15. 15. Asia Cloud Computing Association’s Cloud Readiness Index 2014 Page 14 9. Data Centre Risk Rank 1 10 =6 14 =11 9 2 3 4 13 =6 8 5 =11 AU CN HK IN ID JP KR MY NZ PH SG TW TH VN Score 9.4 6.5 7.4 3.4 6.4 6.6 8.6 8.5 7.8 5.5 7.4 6.9 7.6 6.4 Average score: 7.2 Methodology: The primary source of data is the 2012 Data Centre Risk Index from Hurleypalmerflatt, Cushman & Wakefield and Source 8, which takes into account, attributes such as data centre-related costs, political stability, natural disasters, water availability and energy security, among others. They have been weighted accordingly in regards to importance, and the Index score divided by 10. In cases where the primary source of data does not cover a particular country in Asia, we have drawn on the Maplecroft 2012 Global Risk Index, as we have done in previous editions. These scores have been normalised to integrate with the primary source data. MEASURING THE RISK PROFILE OF INFORMATION REPOSITORIES The risk profile of a data centre is critical to the success and stability of a cloud service, but it is not easily measured. The location and risk profile of a cloud provider’s data centre should be important factors for enterprises in making their cloud choices. Traditional risk factors include political stability, natural disasters, workforce quality, and reliability of power supply and the ease of doing business in a particular country. An emerging factor is climate change, which could mean increased storm activity and rising sea levels over time and could even impact the availability of adequate water supplies for cooling. All these factors are measured in the Data Centre Risk parameter. When broken down, it illustrates that just because a data centre service provider obtained the cheapest rent or best tax break for one particular location doesn’t necessarily mean it is going to be the safest place to entrust a company’s vital data. With this as the context, some of the Index findings may surprise. Some of the smaller-profile countries in the APAC cloud industry such as Thailand, are highlighted for their safe geographic location and potential advantages for fostering cloud computing. Likewise, it also shows that while some countries may be able to offer a lot in terms of business incentives and cloud government grants, the location of a continental fault line or a power grid cannot be so easily changed. Not that business incentives for cloud and government grants aren’t appreciated - they are - but as the Index shows, each country needs to consider many different factors to encourage the cloud computing industry such as Thailand, and that companies have much to consider when selecting a cloud service provider and location. With cloud computing now such a rich and complex combination of processes and technologies, it is really only as strong as its weakest link. None is more important than the fundamental bricks and mortar building block of the whole stack – the physical data centre. Seismically-active Japan, the CRI’s league leader, falls squarely within this category.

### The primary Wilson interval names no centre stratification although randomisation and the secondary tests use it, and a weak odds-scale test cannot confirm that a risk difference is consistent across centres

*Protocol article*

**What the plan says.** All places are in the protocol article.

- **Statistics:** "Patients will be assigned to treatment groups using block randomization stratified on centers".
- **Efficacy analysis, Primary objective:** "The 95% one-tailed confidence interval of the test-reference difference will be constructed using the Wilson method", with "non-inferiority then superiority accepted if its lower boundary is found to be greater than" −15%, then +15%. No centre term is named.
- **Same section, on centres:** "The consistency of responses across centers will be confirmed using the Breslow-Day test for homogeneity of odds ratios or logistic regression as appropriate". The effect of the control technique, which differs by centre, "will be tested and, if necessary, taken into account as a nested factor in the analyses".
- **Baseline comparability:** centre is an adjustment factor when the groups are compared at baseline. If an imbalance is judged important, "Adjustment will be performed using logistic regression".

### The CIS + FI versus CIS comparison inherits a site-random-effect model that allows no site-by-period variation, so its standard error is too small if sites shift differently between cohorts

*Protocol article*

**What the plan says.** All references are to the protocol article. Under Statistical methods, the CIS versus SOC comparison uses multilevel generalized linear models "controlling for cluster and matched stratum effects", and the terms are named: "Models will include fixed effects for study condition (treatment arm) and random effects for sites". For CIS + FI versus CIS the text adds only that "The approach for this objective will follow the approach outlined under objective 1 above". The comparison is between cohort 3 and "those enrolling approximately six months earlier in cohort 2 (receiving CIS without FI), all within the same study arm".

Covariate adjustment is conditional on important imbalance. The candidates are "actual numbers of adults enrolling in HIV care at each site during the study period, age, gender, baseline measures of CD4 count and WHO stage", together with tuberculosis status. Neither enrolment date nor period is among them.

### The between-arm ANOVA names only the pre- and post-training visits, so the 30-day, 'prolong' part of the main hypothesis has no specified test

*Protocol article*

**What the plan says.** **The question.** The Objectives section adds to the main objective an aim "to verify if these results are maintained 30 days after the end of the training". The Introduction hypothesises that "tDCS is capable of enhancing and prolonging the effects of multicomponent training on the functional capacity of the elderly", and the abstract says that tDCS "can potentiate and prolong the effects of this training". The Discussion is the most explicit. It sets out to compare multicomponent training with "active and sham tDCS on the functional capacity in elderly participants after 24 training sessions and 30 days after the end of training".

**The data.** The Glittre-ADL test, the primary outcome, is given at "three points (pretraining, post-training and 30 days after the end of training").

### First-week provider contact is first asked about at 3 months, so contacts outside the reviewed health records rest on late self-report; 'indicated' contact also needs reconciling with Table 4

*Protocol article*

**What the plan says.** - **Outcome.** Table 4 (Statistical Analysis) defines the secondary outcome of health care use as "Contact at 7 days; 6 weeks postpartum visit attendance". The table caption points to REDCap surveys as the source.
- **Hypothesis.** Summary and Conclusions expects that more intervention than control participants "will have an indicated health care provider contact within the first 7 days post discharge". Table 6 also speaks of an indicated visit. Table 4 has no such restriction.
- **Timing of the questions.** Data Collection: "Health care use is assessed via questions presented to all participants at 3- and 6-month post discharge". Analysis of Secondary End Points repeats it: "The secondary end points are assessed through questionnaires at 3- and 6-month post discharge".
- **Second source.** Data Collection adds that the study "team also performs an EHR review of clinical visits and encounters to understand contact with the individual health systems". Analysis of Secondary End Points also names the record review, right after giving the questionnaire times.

16. 16. Asia Cloud Computing Association’s Cloud Readiness Index 2014 Page 15 10. Freedom of Information Access Rank =2 13 =2 12 10 1 =6 9 4 5 =6 =6 11 14 AU CN HK IN ID JP KR MY NZ PH SG TW TH VN Score 9.6 7.0 9.6 7.8 7.9 9.7 8.6 8.2 9.5 9.0 8.6 8.6 7.8 7.0 Average score: 8.6 Methodology: The power and opportunity of the cloud can best be harnessed by countries that allow free and open access to information. This draws on multiple sources to measure two attributes: freedom of the press (as a proxy for freedom of speech) and the accessibility of digital content via multiple platforms. This is an original, composite index derived from three sources, equally weighted: (1) Freedom House's Freedom on the Net 2012 global assessment of Internet and digital media, (2) Freedom House's Freedom of the Press 2012 index, and (3) WEF's Global Information Technology Report 2013's Accessibility of Digital Content. These scores were then combined and normalised. DETERMINING LIABILITY FOR CLOUD CONTENT The benefits of cloud computing can be harnessed only if information can be accessed and manipulated, and some modicum of security and confidentiality can be assured. Regulatory regimes that promote access to information in a consistent, predictable manner are needed. Governments have a sovereign right to determine national information policy, no matter how restrictive. This includes censorship controls and limits on free speech. Many governments have exercised this prerogative, and we see that enacted to varying degrees of severity. Over a period of several months alone last year, Vietnam banned bloggers and social media users from sharing news stories online, China passed a new law penalising Internet users who spread “rumours”, and Singapore required that news websites be individually licensed. The key question for cloud services is who is to be held responsible for content and behaviour that breach local laws. Traditionally ISPs and carriers are required to carry all content equally, yet many do have to abide by local jurisdictions, sometimes placing an unfair burden on them. The principles behind intermediary liability – that is, where intermediaries such as ISPs are held to be responsible for content transmitted over their networks - are now being looked at as the foundation for regulating user-generated content on virtual or cloud-hosted platforms. Those principles have already been used in a number of cases, yet it is still unclear where the line for liability can be drawn. It seems virtually impossible to draw this in the international domain, and government policy on this matter has been piecemeal at best, with some countries drawing up “safe harbour” provisions for quarantining the responsibility for questionable data travelling across borders. These issues are still unresolved. To assess how well countries are doing on freedom of information, we derived scores from the rankings from Freedom House's Freedom of the Press 2012, and composited them with the assessment of Internet and digital media from the same report. This assessment gives us a glimpse into how freely news information can be gathered, shared and accessed in the countries under scrutiny.